Do you struggle to make your writing soar? Does your “dramatic” scene lay there like a dead haddock, refusing to move the action forward? Do your characters blather on about some sort of danger or action that might take place in the future, even while the characters themselves (and probably the reader) glance at their watch and start wondering what’s on television?
Don’t sweat it. It happens. A lack of tension in your creative writing can come from any number of sources — poor planning, unclear goals, a muddled story arc. Never fear. There’s a whole mess of ways to resolve that problem. A dramatic scene is not as difficult to write as you might think.
The Basic Building Block of Tension
At the most basic level, characters should enter a scene with a goal in mind and then meet with some sort of obstacle that prevents them from reaching that goal. If you take a look at your scene and can’t find any goal to speak of, then congratulations! You’ve just found a prime candidate for the chopping block.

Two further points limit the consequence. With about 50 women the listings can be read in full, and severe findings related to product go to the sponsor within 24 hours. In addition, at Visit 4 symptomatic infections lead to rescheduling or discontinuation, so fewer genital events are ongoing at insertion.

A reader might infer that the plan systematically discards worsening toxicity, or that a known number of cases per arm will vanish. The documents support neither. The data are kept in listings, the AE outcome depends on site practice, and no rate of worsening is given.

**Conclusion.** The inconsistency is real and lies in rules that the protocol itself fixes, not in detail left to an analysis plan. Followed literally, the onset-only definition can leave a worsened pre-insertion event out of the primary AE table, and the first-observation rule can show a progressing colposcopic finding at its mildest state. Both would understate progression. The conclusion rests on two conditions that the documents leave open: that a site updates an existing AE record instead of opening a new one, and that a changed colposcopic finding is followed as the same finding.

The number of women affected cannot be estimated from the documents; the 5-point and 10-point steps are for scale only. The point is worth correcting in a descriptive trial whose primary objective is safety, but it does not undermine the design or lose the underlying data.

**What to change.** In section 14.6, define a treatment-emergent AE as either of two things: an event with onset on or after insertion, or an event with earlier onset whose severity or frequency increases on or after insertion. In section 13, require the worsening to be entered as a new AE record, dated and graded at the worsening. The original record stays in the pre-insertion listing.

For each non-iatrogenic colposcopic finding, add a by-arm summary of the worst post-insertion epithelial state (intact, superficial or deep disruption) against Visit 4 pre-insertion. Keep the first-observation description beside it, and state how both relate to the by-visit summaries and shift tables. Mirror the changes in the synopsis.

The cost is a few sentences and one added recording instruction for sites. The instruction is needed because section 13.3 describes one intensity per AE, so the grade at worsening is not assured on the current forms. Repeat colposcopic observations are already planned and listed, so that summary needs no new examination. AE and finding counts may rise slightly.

Above all, a good scene needs purpose. Figure out why the scene is there. The easiest way to figure out the purpose of a dramatic scene is to ask yourself what the main character wants. If you can’t immediately find that, well, there’s your problem. If your scene is about two characters showing up for a nice brunch, with the scene culminating in the delivery of a sensible bill for the meal, you may want to reconsider your priorities and ask yourself if that scene really needs to be there.
It might look tough on the surface, but once you get your hands dirty, it’s really not. A few minor tweaks can turn a dull scene into a dramatic scene pretty easily, once you actually know what you’re looking for.
Isn’t It Ironic, Don’t You Think?
Dramatic irony is what happens when the audience knows something the characters don’t. I like to call this the “girl running upstairs in a horror movie” effect. The audience knows you never run upstairs when the killer’s after you — but the character most often doesn’t. So we see her plight, and we react with either empathy, scorn, or laughter — but the important thing is, we react.